The dark forest, by Liu Cixin (2008).
The second novel in the Remembrance of Earth’s Past trilogy after The three-body problem, The dark forest is a risky bet that Liu took on and won. Compared to its predecessor, The dark forest takes its sweet time to develop: some characters that are presented from the beginning only become important in the final third of the novel. The first two-thirds are set-up for the glorious last third and the reward for your patience is worth it. You’ll do well to trust Liu because everything he does in the novel he does for a reason.
***SPOILERS FOR THE THREE-BODY PROBLEM***
It is already clear that Trisolaris has launched an invasion of Earth that will arrive in over four centuries, and humanity needs to prepare for war. Intelligence gathered from the ETO has also revealed that Trisolarans are a telepathic species and therefore ignore the difference between thinking and saying, missing on the whole world of lying, scheming and deceiving. This prompts the international community to create the Wallfacer Project: four people are chosen to each devise a plan against Trisolaris but that plan cannot leave their respective minds, so the sophons won’t be able to figure it out. The Wallfacers are British neuroscientist Bill Hines, former US Secretary of Defense Frederick Tyler, former Venezuelan President Rey Díaz and Chinese astronomer Luo Ji. ETO launches the Wallbreaker Project: three ETO members will monitor the first three Wallfacers to crack their strategy. Luo Ji is thoroughly uninterested in the project and decides to spend the budget he’s assigned on a mansion in the woods, so the ETO ignores him.
The dark forest has traits of First Contact, alien invasion, military sci-fi, high strategy, space opera, low-speed interstellar travel and futurism tropes and they’re all finely tuned. Liu sets a very high bar for himself and is up to the challenge. He has thought of every detail thoroughly and built his characters with great care. Changes of mood and tone between the second and third parts are spot on in the sense that they lull you into false confidence and then you don’t know what hit you. The timeline is really clever and so is the way it is revealed to the reader.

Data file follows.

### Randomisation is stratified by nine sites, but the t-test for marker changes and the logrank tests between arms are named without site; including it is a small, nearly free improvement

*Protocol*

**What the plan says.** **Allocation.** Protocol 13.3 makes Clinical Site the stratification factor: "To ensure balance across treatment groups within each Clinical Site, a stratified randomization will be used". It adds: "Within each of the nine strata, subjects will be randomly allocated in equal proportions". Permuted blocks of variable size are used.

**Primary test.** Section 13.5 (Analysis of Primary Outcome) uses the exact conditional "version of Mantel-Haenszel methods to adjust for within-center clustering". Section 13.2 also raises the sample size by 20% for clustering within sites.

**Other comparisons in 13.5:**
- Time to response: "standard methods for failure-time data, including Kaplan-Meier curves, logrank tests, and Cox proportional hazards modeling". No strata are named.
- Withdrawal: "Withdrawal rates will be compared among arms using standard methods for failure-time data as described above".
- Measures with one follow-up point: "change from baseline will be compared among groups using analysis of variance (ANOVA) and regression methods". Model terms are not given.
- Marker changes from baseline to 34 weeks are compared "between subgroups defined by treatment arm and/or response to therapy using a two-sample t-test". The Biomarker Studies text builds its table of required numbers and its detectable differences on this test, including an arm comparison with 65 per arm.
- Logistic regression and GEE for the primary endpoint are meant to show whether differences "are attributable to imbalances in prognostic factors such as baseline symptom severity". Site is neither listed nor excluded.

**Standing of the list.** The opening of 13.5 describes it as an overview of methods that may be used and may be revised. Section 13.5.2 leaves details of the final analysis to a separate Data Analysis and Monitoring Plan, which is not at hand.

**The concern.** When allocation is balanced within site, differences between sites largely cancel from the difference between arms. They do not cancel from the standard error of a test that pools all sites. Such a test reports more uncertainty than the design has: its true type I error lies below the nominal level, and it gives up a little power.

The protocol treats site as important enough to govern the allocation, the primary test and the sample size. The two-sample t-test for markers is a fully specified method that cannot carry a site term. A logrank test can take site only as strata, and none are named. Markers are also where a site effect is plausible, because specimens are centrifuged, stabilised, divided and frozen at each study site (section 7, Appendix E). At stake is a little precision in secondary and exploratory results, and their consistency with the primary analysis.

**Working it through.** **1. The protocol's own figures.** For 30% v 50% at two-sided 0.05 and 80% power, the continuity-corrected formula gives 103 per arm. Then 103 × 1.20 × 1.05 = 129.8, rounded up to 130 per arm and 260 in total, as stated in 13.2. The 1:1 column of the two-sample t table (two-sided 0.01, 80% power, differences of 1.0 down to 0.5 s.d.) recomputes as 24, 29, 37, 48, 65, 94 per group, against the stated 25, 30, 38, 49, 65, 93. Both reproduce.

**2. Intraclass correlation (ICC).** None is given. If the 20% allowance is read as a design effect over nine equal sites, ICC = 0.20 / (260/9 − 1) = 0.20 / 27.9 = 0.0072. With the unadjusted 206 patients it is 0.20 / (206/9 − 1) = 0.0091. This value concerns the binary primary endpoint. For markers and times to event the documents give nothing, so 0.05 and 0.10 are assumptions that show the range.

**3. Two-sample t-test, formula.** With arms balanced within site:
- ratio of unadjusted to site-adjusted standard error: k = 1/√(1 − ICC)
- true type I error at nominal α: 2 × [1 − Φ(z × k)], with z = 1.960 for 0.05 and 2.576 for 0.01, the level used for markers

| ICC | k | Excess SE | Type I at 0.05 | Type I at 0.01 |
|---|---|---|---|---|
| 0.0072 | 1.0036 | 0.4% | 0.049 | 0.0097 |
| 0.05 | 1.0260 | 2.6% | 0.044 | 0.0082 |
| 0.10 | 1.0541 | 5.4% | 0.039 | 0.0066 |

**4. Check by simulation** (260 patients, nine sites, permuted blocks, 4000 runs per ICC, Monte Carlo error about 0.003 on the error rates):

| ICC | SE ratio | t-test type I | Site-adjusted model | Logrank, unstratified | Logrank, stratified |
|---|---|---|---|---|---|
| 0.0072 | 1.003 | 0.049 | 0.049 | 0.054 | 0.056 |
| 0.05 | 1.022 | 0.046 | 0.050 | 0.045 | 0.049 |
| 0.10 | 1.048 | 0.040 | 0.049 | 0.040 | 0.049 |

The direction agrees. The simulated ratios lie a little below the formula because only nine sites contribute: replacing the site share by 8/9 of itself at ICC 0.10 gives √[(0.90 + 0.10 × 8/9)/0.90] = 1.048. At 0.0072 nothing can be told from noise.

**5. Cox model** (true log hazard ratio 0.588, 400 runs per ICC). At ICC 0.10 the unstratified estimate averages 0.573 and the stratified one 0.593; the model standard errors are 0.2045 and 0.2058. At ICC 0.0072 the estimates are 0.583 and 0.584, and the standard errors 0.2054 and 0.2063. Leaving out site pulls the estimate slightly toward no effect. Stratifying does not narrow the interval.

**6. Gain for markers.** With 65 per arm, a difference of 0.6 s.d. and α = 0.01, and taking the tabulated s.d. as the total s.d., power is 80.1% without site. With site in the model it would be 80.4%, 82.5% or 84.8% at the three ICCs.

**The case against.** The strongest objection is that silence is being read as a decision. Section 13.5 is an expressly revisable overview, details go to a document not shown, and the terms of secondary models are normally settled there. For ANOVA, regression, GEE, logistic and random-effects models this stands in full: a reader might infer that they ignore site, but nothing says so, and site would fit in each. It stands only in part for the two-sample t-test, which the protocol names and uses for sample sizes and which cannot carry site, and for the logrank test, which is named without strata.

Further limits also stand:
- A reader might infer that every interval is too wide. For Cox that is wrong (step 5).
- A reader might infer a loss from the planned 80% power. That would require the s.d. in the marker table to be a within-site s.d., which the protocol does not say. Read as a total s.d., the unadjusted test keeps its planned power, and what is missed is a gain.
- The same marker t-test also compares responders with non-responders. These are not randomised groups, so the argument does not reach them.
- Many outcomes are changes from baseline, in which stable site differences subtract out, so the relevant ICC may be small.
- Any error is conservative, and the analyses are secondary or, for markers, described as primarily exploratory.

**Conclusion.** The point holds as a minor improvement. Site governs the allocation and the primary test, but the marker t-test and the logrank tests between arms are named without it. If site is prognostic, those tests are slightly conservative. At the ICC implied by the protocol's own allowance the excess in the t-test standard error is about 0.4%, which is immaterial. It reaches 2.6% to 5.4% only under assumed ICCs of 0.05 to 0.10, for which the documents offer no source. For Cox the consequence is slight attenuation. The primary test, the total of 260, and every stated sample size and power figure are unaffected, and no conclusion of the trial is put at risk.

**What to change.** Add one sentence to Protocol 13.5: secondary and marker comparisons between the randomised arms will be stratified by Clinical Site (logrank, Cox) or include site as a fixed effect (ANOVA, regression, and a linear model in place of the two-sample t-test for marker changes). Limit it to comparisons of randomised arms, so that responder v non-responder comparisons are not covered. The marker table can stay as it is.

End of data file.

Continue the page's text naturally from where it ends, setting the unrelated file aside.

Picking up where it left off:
It does have some flaws: it’s overpopulated with middle-aged male scientists with a military background. So much so, it’s easy to get them mixed up. It can get so slow and tedious at times it is at great risk of losing the reader so they won’t reach the awesome climax. I’m not sure whether Luo Ji’s love story with an imaginary woman makes any sense and/or is relevant to the story but there it is.
I’m so damn hyped at this trilogy. The moment I finished this I bought Death’s end and started it even though I’m supposed to be reading The sound and the fury for one of my classes. Don’t let your friends tell you all about it and dive into these great novels now!
Extra: Waterdrop, a tribute short movie produced by Wang Ren.